3 Common Pitfalls Companies Make in Assessing Their Total Cost of Risk
Black swans are unforeseen risks that challenge most organizations’ planning, but that shouldn’t discourage risk managers from attempting to gain a more robust understanding of how potential threats can affect their organization and pinpoint effective ways to manage those situations.
For companies that plan wisely and have a risk management program that can flex and adapt as new risks impact the organization, the rewards can be significant. Organizations that prioritize building out mature risk management programs that snap into place in times of crisis tend to outperform those that don’t.
Better risk management starts with understanding an organization’s total cost of risk, which includes the total amount of risk retention costs, risk transfer premiums, and administration costs to assess, mitigate, and manage all aspects of risk. Calculating the total cost of risk can be a challenging exercise for any company. If you can avoid three common pitfalls, you’ll be off to a solid start.
Ensuring your Risk Management Program Aligns with Corporate Strategy
What are your top five risks as an organization today? Now think through that list and compare the risks to your strategic objectives. Do your top risks align to your organization's long-term goals? If not, it may be time to take a broader look at how your risk management program fits into your overall strategy.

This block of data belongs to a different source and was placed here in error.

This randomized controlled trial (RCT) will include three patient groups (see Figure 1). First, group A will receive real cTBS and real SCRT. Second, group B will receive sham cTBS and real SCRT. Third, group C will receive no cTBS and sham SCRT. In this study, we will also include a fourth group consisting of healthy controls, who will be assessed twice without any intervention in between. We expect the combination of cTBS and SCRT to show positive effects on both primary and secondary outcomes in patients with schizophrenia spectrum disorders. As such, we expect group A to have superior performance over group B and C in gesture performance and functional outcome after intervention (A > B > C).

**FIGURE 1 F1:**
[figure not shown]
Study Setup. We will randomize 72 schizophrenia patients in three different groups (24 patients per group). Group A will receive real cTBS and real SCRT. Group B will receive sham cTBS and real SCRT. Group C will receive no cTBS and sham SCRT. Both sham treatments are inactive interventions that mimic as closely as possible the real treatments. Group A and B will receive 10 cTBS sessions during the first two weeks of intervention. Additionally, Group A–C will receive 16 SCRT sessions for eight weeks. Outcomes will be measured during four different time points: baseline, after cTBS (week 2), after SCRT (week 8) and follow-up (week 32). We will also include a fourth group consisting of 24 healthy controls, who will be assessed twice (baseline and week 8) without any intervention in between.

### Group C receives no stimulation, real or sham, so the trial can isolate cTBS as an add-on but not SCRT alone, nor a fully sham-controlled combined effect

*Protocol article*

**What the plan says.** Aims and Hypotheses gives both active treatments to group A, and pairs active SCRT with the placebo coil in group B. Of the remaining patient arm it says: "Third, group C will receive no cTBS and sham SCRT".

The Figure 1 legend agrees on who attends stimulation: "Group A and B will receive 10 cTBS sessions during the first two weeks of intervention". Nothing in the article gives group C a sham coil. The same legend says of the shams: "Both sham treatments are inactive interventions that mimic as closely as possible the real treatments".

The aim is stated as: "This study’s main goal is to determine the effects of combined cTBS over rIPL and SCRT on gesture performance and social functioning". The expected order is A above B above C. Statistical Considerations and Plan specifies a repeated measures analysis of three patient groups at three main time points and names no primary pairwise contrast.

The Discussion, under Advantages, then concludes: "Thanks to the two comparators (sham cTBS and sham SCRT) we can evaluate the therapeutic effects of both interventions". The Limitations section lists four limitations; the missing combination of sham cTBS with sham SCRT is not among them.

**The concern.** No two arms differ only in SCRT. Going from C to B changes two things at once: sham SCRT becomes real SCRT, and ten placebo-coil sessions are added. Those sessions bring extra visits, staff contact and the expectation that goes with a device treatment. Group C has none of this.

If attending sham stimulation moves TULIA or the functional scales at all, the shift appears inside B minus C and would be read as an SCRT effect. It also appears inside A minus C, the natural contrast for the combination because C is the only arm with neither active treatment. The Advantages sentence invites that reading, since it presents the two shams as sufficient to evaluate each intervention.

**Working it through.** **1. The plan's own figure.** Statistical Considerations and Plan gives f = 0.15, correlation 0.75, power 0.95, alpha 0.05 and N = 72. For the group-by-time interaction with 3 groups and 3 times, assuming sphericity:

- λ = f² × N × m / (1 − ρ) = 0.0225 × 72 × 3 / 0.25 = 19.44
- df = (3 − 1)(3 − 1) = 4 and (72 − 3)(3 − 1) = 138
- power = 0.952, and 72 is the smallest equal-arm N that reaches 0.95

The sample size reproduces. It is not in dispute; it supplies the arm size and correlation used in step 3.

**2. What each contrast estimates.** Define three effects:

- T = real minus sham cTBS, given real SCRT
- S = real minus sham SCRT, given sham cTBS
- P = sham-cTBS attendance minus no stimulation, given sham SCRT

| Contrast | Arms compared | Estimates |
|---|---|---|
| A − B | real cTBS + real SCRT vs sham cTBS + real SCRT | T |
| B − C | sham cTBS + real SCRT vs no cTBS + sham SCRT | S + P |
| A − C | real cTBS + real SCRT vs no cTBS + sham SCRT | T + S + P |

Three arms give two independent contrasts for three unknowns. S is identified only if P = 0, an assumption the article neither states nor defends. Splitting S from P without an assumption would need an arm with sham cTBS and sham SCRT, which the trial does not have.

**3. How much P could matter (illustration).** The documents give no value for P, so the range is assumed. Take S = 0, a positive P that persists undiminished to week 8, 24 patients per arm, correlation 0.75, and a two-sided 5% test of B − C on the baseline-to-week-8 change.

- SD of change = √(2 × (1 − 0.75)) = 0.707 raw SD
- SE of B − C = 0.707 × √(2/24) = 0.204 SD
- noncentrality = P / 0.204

Many organizations view risk management in a silo separate from strategy, and because of this, expose themselves to oversights for critical pieces of their business and operational ecosystem, such as supply chain. Risk management should map to the organization's broader strategy. The way that risk is identified, prioritized and quantified ties back to the impact each risk can have on an organization and the overarching strategic objectives.
Connecting risk management to strategy changes the focus of an organization. A risk management practice centered on the organization’s broader strategy will approach opportunities and challenges in a systematic way. It will consider the most significant risks that have the potential to impact an organization's long-term objectives rather than focus on temporary setbacks. This robust approach to risk management can't happen without consistent assessments of an organization’s risk appetite throughout time.